Saturday, October 21, 2017

Matthew Engel on the existential crisis of cricket (and me on the President of the MCC's buttocks)

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Matthew Engel has a magnificent polemic on the state of cricket in today's Guardian:
This is not the game that enraptured me when I was six years old. Nor the game I have written about happily for much of my adult life. 
I don’t care about the St Lucia Zouks. And I won’t care about whatever names the 12-year‑olds in marketing invent for the new made-up teams when the existing English Twenty20 is engulfed by yet another new competition in the years ahead. 
This wretched idea was sold to the county chairmen by bribery – an annual £1.3m sweetener per county – with a tacit undercurrent of threat.
My only interest – in common with many other cricket lovers – is the hope that the damnable thing is a total flop and that we can somehow save the game I once adored, and still love more than the people who have seized control of it.
Do read the whole thing.

You can argue that Twenty20 has led to batsmen being more aggressive and even inventing new shots. And leg spin has returned - if only because every bowler gets caned now.

But there have been greater losses. Few batsmen now seem equipped technically or mentally to play a substantial defensive innings. And I have heard Graeme Swann say that a spinner who has grown up keeping things tight in limited overs cricket has no idea how to take wickets if he is thrown the ball in the fourth innings of a first class match.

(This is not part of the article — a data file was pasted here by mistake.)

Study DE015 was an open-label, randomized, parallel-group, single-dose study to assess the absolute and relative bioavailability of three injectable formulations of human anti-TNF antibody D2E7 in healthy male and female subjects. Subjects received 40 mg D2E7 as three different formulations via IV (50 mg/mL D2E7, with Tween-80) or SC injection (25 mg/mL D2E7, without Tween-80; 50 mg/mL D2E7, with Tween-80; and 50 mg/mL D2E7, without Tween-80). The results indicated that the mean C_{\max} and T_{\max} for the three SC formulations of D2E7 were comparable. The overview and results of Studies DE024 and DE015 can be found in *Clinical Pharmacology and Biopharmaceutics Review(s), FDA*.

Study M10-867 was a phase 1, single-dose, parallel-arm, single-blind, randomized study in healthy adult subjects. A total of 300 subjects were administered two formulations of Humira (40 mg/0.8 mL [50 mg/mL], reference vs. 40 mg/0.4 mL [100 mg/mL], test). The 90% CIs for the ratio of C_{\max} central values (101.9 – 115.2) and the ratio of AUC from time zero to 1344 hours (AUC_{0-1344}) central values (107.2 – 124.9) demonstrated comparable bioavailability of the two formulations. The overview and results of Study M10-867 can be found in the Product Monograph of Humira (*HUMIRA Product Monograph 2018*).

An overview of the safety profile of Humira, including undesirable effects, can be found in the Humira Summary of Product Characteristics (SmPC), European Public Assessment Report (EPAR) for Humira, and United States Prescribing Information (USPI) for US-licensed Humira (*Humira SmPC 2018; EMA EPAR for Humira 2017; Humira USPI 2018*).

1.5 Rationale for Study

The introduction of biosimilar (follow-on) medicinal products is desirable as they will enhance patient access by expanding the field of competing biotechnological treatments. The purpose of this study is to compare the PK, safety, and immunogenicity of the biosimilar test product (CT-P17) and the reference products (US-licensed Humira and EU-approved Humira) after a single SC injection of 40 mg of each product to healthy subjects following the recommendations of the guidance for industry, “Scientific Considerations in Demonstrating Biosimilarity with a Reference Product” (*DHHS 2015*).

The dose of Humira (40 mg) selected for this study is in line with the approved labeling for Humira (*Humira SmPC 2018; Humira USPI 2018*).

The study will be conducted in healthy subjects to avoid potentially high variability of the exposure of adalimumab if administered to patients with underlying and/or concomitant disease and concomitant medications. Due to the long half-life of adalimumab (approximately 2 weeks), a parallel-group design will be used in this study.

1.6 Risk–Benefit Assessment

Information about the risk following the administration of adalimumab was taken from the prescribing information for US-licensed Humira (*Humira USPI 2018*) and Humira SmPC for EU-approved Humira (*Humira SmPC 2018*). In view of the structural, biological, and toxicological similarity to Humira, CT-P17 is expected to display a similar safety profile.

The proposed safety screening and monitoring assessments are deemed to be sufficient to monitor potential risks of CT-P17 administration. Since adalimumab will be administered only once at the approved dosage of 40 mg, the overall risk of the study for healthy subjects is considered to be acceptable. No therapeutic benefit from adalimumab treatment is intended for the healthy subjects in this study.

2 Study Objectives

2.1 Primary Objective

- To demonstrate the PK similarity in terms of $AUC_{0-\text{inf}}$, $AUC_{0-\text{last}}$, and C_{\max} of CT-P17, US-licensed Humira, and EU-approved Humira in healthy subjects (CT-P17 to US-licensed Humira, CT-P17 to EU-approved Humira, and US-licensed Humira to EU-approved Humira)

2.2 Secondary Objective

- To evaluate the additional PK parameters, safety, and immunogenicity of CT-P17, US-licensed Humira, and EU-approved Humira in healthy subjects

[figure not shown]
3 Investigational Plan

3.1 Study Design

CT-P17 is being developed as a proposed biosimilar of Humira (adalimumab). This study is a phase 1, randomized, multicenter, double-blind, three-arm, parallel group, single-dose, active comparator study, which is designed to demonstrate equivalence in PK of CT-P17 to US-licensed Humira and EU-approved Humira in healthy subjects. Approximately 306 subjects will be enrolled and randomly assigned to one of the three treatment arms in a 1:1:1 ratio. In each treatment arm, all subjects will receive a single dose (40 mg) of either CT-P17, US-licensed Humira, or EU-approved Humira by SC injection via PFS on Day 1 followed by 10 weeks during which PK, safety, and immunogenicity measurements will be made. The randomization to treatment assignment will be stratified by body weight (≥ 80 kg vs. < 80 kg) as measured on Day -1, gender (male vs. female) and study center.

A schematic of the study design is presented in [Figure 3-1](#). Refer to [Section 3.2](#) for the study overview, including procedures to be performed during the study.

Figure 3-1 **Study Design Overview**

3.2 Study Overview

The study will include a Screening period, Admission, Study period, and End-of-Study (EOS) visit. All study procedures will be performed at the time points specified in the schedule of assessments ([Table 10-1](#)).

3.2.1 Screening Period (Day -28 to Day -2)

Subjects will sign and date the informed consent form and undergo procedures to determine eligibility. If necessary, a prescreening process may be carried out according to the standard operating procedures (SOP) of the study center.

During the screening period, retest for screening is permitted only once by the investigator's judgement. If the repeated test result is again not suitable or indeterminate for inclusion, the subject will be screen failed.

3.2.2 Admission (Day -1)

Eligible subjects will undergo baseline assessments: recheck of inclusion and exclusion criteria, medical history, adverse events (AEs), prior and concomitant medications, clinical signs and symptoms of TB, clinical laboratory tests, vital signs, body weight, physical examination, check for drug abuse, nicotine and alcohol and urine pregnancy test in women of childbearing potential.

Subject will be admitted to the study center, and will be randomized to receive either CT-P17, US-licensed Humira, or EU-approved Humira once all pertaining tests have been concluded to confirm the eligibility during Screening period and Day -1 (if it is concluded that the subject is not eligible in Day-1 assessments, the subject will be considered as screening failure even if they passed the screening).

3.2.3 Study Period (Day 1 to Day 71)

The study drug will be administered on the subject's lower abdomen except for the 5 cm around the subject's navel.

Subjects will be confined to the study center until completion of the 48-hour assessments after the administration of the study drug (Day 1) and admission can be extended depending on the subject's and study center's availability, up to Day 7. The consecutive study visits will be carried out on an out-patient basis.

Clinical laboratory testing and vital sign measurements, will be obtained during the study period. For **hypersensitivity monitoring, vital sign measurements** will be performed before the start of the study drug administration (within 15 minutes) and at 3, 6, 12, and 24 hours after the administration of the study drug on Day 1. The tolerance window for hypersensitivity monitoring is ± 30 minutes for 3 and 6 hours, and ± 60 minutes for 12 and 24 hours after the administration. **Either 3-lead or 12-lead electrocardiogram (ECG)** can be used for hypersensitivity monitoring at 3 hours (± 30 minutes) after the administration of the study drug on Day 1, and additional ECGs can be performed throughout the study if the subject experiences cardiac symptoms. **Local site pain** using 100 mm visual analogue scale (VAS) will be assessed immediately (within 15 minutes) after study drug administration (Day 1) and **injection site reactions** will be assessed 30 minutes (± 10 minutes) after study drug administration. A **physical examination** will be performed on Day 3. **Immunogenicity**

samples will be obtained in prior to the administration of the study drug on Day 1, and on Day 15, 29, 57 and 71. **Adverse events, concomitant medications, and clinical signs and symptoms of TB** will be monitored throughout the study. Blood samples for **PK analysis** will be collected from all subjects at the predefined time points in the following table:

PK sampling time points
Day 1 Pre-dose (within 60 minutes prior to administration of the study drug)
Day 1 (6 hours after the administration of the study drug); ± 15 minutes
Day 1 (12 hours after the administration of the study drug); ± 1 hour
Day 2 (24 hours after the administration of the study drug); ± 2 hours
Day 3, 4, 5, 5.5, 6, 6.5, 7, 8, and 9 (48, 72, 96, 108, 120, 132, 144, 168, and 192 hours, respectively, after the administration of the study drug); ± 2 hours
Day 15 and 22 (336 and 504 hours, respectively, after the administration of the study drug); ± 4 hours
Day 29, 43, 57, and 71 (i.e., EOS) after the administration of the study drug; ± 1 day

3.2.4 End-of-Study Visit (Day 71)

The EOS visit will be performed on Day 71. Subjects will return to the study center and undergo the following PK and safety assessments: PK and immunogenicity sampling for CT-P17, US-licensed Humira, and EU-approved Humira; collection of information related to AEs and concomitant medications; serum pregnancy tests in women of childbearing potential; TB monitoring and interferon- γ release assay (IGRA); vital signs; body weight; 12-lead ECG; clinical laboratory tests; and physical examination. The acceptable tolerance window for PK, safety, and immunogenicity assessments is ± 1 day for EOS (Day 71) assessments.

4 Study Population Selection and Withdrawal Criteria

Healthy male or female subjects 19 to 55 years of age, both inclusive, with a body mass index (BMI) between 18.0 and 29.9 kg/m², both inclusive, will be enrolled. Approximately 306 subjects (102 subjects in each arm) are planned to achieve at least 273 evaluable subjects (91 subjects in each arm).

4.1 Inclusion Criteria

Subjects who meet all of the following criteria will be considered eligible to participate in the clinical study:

At the heart of cricket's crisis - and Peter Tinniswood's Brigadier did once accuse Engel of fomenting revolution in concert with Vic Marks - is money.

As I wrote in my Liberal Democrat News column as long ago as 2004:
People think the cricket authorities are stuffy, but really they are the most shamelessly commercial administrators of all. There are now logos on the players' clothing and painted on the field of play. For the right price you could probably get your company's slogan tattooed on the President of the MCC's buttocks.
Engel asks:
When did you last see a group of children (public schools and Asian community partially excepted) playing cricket without an adult?
For me, I think it was in the summer of 2005 as England finally won back the Ashes and the authorities decided to sell the rights to screen future tests to Sky.

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